Miles graduated with a degree in political science from UCLA and soon after went on to graduate school, studying higher education at the University of Pennsylvania. He worked at Drexel University serving as an Honors Program coordinator and adjunct faculty member. There was a problem, though. Many of the students he worked with struggled to balance school, work, and life. It was so unsettling that it lit a fire in him. That fire now shines through as he coaches prospective and current students, uplifting them to chase their dreams and understand the higher education system before diving into college. Professor Miles serves as an inspiration to the youth of the United States as he inspires students to become motivated and self-educated, thereby ready for success.
Q. Where did your nickname, Professor Miles, come from?
While I was teaching my first Honor's Seminar course at Drexel, I told the students they could call me by my first name and that I would be their professor for this course. A few students began calling me Professor Miles, and before I knew it, my colleagues and students across the Drexel campus began calling me Professor Miles. It stuck and spread to a point where I am now referred to as Professor Miles by friends, family, students, and educators.
Q. You grew up all over the nation, moving from Oakland to Queens, Virginia to Los Angeles, and attended two universities on opposite sides of the country. Do you feel that this has helped you understand education and assist your clients better?
America has so many communities with their own traditions and values. Although there is some overlap, education differs in each community within each city. Funding differs and values differ across the nation. Living all across the nation definitely helped me understand the overall issues and the specific issues that face educational development. I realized [that] students are not self-motivated to succeed because the purpose of education in their lives has not been made clear based on their community experience. Living across the nation and being involved in education has allowed me to see these challenges first hand.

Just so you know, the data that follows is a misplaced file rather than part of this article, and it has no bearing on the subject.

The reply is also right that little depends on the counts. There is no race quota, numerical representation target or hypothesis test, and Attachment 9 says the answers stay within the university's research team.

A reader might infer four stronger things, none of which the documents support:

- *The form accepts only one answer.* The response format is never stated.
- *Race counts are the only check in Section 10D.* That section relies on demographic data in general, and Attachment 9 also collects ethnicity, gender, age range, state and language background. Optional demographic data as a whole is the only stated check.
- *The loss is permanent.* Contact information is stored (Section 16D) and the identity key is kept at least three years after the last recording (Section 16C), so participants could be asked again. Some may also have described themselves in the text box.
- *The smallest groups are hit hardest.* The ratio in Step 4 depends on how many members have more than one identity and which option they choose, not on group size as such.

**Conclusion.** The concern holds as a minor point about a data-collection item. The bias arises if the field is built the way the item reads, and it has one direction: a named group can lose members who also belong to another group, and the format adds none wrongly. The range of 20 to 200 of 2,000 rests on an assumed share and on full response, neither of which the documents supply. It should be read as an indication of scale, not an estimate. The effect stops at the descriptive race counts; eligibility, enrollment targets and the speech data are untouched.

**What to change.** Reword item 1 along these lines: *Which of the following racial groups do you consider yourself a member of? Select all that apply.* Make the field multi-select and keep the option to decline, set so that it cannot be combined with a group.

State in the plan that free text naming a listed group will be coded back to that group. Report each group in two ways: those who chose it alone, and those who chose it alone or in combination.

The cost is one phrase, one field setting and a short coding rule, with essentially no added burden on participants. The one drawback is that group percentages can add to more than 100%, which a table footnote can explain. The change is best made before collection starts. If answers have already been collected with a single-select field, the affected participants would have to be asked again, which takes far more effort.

Q. Why is self-education about education important?
Know yourself to know your wealth. Without understanding who you are and who you want to be, school is a waste of time. Time is the ultimate source of wealth and value. We have to use the resources at our schools and colleges to better understand our passions and purpose. If we maximize our time to self-educate and learn who we are and what we need to know in order to achieve our goals, we will become better members of society.
Q. Do you believe we can close the opportunity gap for underrepresented students? How so?
We can close the opportunity gap. We close the opportunity gap by guiding students to self-educate and know what opportunities they want. Secondly, schools must adjust from the one-size-fits-all approach into multiple creative approaches that are specific to the community being served. Each one must teach one, and we cannot expect everyone to learn in the same way. With specialized education techniques in the classroom and personal development programs after school, we can close the opportunity gap. Lastly, funding college access and completion is a must. College is not cheap and is only going to get more expensive. If you cannot afford school, you cannot learn from school.